Ethnography, according to Tim Ingold (2014, 383), “has become a term so overused, both in anthropology and in contingent disciplines, that it has lost much of its meaning.” This Correspondences session picks up on the concern that Ingold expresses. Anthropologists work with infrastructures, states, and animals, as well as people; the field might be online, at home, or restricted to business hours. All of this work is anthropology. What elements of method—or, as Ingold would have it, analytical approach—are required for a contribution to be ethnographic?
In this session, four anthropologists from varied subfields describe the steps that they took to conduct an ethnography, and reflect on what makes their work ethnographic. Their reflections are in conversation with an interview I recently conducted with Ingold.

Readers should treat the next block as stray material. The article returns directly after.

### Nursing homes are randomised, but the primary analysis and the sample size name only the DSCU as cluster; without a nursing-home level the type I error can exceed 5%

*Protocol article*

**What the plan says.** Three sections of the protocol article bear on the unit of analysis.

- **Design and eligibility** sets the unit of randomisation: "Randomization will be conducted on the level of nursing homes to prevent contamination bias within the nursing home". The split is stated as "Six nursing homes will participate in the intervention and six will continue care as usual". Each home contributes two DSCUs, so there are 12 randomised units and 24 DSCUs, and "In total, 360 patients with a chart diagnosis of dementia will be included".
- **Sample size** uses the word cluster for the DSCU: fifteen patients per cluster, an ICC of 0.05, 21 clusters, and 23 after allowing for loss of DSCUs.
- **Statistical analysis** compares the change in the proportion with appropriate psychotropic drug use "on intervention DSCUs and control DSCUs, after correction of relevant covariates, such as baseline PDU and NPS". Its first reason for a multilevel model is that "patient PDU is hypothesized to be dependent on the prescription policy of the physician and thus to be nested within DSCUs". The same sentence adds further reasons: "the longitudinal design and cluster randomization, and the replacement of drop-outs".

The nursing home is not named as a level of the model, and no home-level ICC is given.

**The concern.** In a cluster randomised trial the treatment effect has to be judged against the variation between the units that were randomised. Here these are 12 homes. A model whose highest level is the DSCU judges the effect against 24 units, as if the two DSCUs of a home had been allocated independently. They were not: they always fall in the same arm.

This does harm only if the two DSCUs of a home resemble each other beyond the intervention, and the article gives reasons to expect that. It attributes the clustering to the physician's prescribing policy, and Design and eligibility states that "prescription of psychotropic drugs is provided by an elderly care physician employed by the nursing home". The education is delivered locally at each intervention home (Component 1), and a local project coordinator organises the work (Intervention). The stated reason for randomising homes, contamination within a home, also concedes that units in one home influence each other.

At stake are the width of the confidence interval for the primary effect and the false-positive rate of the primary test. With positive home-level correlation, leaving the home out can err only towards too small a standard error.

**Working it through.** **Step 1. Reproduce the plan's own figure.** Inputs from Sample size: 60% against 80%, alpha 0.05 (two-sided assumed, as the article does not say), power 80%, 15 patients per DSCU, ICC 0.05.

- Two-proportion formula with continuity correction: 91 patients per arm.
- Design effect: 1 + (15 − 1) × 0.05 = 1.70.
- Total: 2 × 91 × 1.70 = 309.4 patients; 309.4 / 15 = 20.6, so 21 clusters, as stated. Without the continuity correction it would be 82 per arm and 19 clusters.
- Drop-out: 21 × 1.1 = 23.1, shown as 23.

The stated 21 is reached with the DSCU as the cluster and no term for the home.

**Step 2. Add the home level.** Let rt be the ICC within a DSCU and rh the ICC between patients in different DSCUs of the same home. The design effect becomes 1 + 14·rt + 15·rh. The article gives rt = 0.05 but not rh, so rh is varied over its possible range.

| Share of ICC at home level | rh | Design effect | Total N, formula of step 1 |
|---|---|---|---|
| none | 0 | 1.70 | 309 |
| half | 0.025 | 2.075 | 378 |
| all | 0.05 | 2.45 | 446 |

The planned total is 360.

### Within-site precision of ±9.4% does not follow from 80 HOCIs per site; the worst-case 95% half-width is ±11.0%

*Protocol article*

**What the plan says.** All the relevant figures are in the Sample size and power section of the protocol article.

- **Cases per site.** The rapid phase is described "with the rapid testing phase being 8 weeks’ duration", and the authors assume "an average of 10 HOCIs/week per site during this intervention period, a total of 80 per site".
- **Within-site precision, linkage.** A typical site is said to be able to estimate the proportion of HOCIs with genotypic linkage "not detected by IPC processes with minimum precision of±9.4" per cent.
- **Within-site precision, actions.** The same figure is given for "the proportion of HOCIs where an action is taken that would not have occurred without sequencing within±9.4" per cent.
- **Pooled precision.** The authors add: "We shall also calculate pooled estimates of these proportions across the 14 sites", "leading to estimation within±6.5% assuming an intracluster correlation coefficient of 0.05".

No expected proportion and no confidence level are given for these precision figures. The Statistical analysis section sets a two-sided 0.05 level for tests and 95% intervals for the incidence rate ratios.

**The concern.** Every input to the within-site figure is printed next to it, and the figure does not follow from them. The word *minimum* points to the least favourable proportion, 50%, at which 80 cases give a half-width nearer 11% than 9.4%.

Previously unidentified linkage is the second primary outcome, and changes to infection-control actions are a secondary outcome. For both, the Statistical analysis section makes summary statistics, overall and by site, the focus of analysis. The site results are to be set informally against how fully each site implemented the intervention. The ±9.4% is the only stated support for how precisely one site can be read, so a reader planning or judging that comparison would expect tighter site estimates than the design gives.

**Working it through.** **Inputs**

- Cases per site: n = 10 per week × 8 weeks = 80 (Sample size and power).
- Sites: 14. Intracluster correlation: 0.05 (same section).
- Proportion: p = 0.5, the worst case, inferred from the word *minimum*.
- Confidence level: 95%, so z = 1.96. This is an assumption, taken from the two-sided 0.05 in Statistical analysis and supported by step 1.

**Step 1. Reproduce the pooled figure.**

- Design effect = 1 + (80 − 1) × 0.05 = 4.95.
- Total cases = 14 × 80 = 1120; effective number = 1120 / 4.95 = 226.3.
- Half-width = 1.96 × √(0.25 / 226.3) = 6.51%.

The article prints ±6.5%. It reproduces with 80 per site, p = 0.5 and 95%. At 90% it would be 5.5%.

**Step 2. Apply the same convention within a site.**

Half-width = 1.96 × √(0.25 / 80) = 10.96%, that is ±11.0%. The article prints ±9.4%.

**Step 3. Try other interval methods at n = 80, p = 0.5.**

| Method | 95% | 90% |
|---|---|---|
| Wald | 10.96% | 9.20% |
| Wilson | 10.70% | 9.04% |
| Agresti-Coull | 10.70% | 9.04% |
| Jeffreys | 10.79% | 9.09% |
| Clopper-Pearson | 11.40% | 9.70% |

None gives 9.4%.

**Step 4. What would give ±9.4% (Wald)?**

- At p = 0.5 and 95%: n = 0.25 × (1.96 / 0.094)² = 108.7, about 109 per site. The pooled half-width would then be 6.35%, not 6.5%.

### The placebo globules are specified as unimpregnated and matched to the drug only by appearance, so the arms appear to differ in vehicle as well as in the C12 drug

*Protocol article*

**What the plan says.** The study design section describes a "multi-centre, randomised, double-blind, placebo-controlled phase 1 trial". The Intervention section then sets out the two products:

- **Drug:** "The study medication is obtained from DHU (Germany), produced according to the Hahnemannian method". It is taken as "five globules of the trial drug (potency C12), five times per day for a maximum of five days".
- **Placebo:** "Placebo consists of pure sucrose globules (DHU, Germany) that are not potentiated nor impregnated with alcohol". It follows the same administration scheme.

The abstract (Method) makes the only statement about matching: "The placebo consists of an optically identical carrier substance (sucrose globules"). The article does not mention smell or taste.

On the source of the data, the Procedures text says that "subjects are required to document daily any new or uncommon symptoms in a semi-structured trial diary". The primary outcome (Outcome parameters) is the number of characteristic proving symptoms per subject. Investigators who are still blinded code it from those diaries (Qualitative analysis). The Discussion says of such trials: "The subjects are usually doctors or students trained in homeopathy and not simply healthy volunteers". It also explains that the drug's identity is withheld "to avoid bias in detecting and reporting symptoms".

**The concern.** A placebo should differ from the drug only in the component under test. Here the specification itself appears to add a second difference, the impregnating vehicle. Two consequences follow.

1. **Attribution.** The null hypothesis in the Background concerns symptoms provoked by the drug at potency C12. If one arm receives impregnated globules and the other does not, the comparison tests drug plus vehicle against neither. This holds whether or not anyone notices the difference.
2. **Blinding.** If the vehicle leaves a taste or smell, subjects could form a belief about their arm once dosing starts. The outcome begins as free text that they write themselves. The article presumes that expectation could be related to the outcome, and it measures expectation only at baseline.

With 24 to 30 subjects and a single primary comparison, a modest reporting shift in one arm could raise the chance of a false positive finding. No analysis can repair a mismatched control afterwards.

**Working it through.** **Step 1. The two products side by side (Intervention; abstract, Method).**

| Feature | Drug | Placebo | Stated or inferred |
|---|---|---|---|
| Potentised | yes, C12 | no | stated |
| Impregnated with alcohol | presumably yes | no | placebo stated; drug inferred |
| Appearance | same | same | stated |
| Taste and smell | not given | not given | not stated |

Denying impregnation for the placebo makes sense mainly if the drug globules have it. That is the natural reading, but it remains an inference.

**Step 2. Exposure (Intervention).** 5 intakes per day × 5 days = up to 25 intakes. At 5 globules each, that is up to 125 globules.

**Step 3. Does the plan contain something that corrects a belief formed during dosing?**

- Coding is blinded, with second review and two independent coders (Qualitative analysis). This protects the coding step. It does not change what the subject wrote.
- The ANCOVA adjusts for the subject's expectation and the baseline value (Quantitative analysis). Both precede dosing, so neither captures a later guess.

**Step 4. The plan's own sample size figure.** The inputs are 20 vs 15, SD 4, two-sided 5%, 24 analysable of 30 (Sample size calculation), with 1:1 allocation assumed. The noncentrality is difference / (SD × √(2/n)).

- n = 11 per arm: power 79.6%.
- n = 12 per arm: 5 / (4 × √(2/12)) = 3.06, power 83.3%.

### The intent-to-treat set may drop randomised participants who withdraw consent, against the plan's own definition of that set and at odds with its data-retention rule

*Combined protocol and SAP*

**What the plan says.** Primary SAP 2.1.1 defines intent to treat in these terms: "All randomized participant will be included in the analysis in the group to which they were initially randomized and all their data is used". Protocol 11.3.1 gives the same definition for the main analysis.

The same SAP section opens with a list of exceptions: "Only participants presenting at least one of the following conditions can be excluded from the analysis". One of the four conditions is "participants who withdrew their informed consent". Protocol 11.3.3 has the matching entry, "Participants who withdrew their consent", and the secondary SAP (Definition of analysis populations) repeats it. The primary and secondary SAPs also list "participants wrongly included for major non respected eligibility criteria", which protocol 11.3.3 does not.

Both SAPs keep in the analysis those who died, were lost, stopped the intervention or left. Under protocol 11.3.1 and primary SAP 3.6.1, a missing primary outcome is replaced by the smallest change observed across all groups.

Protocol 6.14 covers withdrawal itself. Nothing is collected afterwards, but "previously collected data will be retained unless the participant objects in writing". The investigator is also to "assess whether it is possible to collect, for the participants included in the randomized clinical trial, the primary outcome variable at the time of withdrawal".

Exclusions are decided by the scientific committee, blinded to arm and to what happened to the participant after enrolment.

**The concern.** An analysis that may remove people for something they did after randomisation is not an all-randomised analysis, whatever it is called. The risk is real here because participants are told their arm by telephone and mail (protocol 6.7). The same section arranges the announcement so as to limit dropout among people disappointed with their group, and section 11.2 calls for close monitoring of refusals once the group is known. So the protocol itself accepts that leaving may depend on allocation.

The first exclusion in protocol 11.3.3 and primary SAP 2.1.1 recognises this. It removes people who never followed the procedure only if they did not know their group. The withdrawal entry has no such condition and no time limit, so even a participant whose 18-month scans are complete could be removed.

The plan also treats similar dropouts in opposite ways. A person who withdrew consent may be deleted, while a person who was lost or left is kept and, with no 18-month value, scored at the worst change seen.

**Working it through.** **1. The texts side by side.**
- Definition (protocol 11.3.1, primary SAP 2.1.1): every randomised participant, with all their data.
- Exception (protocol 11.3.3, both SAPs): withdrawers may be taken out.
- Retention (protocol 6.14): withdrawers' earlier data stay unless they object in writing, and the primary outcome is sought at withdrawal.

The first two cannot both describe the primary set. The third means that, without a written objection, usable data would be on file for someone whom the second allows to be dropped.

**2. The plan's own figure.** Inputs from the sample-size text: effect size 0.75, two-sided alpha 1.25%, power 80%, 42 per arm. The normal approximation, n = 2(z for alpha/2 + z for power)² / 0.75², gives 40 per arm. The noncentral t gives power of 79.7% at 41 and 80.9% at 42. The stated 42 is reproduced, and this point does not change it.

This exchange tests out Ingold’s assertion that anthropology, as a discipline, suffers from the absence of a convincing definition of ethnography. Are we, in fact, working from wildly divergent notions of what it means to conduct ethnography? And, if so, is that a problem?
Ingold, Tim. 2014. “That’s Enough about Ethnography!” HAU 4, no. 1: 383–95.
Posts in This Series
Imagine that you shouted “That’s enough about ethnography!” at the top of your lungs, and took thirteen pages to do it in a very popular journal, and then every... More
Should anthropology dump ethnography? It’s been a long and fruitful relationship but, for Tim Ingold, something’s missing. Maybe the two were always different, ... More
To heed Tim Ingold’s (2014) request that we all rein in our use of the word ethnography, many anthropologists would have to break a long-running habit. I, for o... More
Tim Ingold has chosen to polemicize ethnography in recent years in the name of a good cause—his own admirable and philosophically earnest practice of it as anth... More